In addition to the CDC and the FSMB, a number of states have promulgated their own guidelines for the use of opioid analgesics for the treatment of pain. Washington State, Arizona, Tennessee, Ohio, Indiana, and Wisconsin are just some examples.

To enhance pain research, the National Institutes of Health (NIH) Pain Consortium was established in 2006. This consortium promotes collaborative activities among researchers across the NIH institutes and centers that have programs and activities addressing pain. The NIH Pain Consortium has the following goals:

  • To develop a comprehensive and forward-thinking pain research agenda for the NIH—one that builds on what we have learned from our past efforts.

  • To identify key opportunities in pain research, particularly those that provide for multidisciplinary and trans-NIH participation.

  • To increase visibility for pain research—both within the NIH intramural and extramural communities, as well as outside the NIH. The latter audiences include our various pain advocacy and patient groups that have expressed their interests through scientific and legislative channels.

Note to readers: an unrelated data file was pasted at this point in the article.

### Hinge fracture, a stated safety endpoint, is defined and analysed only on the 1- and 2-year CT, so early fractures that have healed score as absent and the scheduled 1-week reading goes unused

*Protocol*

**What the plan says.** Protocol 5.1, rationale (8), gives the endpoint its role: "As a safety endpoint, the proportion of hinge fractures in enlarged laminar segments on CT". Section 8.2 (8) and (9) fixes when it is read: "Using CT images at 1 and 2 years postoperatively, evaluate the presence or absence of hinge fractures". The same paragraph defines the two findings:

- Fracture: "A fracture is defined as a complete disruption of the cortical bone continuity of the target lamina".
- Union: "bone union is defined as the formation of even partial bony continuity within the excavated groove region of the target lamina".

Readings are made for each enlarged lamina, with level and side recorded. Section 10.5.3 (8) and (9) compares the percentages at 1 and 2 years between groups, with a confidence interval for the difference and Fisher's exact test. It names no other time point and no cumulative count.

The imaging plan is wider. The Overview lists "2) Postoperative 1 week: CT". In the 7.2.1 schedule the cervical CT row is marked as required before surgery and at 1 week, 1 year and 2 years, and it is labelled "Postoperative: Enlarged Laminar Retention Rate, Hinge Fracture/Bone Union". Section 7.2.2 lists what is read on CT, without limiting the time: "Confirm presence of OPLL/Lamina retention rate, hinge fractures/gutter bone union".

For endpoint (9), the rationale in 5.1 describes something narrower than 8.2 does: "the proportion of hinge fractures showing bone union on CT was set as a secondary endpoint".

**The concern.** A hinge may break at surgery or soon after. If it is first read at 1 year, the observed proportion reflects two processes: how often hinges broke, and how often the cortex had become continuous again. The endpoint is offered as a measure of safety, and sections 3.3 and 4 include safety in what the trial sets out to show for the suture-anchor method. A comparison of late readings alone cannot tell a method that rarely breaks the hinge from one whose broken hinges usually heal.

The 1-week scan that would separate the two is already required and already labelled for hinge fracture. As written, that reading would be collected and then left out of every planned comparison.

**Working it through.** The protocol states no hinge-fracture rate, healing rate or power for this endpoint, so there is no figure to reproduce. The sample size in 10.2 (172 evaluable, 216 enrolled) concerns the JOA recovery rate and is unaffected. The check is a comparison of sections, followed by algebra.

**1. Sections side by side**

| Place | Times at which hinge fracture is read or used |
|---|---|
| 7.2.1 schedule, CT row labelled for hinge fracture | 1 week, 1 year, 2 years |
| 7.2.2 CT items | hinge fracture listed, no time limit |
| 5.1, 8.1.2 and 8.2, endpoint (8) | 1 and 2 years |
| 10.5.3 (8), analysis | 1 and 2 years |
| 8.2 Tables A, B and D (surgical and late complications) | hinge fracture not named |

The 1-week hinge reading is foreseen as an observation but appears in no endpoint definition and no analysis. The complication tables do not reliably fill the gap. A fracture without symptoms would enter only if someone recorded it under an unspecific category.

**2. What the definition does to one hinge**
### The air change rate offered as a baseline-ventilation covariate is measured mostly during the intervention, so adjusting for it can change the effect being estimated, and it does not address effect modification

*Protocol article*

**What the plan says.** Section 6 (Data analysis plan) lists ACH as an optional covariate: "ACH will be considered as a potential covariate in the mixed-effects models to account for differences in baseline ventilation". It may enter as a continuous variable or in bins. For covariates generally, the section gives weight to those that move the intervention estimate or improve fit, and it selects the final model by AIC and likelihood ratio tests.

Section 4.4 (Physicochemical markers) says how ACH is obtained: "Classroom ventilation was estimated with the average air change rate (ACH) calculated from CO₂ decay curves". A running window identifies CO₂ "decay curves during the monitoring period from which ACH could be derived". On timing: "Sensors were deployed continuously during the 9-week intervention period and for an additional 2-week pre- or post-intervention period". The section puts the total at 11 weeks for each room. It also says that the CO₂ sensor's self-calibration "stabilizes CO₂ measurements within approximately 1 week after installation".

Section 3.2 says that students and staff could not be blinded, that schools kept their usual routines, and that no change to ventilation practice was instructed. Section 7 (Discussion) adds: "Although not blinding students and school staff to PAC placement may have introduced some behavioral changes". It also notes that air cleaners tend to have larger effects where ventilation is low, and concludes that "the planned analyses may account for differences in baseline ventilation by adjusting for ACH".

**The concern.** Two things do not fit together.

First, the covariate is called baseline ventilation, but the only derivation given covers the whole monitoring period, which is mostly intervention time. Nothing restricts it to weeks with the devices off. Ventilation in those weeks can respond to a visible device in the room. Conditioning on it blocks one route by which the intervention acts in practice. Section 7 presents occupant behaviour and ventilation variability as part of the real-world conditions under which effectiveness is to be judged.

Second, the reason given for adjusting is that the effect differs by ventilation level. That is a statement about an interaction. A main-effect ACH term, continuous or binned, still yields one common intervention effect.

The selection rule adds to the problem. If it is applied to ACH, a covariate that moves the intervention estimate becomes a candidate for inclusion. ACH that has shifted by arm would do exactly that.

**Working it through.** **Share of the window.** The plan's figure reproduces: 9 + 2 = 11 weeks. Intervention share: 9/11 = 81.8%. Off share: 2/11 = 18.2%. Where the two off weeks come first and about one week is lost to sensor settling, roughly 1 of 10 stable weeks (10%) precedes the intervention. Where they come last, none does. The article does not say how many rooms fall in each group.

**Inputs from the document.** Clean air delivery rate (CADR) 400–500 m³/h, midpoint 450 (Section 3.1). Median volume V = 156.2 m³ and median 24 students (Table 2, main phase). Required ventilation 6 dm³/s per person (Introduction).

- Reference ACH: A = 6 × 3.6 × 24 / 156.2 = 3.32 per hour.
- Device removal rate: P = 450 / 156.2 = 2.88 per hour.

• To pursue the pain research agenda through public-private partnerships, wherever applicable. This underscores a key dynamic that has been reinforced and encouraged through the Roadmap process.

In addition to the NIH, the US Department of Health and Human Services (HHS) through the NIH established the Interagency Pain Research Coordinating Committee (IPRCC) to coordinate all pain research efforts within the HHS and across other federal agencies. The IPRCC was instrumental in 2016 in promulgating the National Pain Strategy, which outlined a coordinated plan for reducing the burden of chronic pain that affects millions of Americans. The Implementation of the National Pain Strategy includes such activities as (1) professional education and training, (2) public education and communication, (3) disparities, (4) prevention and care, (5) service delivery and payment, and (6) population research.

Opioid Overdose Deaths

By the end of 2015, drug overdoses accounted for 52,404 deaths in the United States; this included 33,091 deaths (63.1%) that involved an opioid. From 2014 to 2015, the death rate from synthetic opioids other than methadone, which includes fentanyl, increased by 72.2%, and heroin death rates increased by 20.6%.